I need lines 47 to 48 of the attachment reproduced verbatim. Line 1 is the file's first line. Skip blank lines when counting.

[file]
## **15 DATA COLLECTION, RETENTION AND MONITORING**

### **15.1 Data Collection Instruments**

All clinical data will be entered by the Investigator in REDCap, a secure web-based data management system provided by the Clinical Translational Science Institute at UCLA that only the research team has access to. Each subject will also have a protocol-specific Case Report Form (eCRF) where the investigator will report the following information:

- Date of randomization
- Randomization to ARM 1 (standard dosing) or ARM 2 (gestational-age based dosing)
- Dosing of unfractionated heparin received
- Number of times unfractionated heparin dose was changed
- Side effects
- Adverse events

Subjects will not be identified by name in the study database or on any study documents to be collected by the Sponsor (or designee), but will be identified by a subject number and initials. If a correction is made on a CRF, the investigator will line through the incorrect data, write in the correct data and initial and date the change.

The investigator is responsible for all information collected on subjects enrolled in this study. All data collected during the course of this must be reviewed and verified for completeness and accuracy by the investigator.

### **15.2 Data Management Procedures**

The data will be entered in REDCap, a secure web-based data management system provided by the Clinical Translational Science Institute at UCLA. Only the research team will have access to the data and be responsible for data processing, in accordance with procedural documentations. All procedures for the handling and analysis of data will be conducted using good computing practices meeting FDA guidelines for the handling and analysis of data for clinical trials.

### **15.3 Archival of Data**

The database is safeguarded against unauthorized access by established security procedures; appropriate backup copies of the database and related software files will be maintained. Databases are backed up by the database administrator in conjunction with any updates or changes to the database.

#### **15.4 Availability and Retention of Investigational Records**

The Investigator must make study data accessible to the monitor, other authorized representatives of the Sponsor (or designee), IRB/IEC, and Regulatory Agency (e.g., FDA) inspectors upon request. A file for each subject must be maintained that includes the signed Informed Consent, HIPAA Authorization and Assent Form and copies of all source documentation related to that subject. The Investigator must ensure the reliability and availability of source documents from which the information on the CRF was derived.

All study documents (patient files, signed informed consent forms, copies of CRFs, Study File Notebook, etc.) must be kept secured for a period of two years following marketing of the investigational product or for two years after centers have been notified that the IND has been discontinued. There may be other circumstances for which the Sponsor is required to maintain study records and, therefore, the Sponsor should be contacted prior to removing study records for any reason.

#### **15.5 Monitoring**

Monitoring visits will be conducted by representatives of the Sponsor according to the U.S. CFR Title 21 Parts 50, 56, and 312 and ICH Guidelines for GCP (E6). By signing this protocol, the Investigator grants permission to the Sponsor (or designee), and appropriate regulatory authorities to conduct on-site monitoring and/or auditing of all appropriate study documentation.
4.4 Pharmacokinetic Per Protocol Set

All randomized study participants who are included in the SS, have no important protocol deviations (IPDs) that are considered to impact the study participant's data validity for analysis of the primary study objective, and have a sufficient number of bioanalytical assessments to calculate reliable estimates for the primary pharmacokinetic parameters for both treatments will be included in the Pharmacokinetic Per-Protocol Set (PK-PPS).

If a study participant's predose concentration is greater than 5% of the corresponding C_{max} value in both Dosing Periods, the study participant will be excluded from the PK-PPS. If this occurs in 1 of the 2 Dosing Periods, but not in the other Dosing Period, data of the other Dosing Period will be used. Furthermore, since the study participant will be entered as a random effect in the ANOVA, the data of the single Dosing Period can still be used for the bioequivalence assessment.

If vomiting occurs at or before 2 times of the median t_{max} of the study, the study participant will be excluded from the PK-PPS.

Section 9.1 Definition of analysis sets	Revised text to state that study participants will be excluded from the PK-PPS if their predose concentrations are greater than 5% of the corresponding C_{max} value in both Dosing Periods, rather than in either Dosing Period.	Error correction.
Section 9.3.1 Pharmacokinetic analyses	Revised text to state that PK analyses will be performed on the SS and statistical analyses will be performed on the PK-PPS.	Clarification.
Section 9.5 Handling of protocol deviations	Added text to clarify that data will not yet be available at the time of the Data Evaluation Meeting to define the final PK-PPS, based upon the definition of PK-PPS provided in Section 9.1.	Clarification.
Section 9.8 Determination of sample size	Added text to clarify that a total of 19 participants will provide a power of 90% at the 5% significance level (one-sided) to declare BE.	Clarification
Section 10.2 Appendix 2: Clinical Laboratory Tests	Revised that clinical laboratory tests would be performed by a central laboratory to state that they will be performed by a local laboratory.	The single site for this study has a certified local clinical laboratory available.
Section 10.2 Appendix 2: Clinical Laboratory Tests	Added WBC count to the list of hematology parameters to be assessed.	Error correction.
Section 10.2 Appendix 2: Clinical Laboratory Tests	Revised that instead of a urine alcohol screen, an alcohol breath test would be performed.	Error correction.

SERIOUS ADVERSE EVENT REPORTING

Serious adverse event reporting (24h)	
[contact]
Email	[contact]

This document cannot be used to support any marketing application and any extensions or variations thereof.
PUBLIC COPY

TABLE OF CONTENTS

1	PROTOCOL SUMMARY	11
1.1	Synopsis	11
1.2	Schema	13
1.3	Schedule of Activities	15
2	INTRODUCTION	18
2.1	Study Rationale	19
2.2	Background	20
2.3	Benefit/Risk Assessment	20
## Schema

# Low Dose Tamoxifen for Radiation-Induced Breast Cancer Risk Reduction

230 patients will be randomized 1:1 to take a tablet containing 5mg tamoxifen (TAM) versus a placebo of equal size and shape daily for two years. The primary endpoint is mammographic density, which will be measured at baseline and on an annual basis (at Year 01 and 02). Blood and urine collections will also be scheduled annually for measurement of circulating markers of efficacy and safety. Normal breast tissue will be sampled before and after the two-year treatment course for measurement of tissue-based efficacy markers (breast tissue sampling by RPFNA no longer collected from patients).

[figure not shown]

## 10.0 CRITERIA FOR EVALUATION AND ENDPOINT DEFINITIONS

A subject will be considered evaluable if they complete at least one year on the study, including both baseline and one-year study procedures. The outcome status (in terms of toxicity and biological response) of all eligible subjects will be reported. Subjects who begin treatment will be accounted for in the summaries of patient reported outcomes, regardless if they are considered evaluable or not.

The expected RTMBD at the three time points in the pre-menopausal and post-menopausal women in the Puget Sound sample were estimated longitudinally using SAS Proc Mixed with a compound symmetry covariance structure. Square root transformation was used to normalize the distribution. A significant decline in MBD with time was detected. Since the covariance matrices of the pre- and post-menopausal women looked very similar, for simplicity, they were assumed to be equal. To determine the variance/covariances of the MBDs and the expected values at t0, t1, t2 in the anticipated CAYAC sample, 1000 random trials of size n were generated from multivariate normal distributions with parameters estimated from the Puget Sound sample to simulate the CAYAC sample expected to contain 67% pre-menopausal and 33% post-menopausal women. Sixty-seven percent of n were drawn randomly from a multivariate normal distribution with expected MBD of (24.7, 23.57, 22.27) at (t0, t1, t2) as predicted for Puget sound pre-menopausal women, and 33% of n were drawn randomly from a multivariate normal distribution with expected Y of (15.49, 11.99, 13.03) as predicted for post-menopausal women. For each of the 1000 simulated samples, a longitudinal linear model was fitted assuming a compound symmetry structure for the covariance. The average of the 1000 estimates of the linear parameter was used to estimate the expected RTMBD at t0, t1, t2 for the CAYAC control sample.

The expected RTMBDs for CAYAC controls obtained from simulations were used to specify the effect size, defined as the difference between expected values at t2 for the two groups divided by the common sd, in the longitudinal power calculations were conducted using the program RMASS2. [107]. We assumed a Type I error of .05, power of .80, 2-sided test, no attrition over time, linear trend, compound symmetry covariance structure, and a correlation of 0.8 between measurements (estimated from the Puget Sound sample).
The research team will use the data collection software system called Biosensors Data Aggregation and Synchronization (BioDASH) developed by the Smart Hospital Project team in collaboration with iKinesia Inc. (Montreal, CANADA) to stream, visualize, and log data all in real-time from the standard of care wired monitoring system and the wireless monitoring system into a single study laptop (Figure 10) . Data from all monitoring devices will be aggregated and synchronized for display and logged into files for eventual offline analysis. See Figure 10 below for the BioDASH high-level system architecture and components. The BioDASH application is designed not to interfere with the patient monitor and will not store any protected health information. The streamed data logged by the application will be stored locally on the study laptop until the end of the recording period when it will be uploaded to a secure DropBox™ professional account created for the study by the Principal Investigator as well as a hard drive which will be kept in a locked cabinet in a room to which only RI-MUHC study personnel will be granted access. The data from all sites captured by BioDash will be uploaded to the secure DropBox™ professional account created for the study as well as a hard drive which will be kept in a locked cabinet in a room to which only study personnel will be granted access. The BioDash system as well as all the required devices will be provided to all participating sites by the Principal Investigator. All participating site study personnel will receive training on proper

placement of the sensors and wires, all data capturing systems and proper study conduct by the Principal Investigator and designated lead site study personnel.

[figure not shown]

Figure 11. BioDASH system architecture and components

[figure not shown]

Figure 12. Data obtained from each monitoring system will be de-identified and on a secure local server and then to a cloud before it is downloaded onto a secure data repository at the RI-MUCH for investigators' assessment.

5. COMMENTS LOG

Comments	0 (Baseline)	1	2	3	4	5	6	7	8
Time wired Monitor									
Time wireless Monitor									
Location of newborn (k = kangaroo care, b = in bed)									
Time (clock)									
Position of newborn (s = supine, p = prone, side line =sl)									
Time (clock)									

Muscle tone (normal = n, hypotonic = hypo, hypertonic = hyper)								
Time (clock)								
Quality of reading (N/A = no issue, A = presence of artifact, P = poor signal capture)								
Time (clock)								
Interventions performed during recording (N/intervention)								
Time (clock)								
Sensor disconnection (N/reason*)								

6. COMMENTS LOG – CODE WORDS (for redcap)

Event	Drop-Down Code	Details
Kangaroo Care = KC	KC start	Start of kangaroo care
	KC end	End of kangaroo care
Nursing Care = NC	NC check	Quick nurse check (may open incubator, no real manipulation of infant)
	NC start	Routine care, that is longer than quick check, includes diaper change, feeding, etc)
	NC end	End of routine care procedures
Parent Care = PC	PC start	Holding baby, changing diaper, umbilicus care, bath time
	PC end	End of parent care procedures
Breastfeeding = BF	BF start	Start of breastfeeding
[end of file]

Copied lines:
## Schema

# Low Dose Tamoxifen for Radiation-Induced Breast Cancer Risk Reduction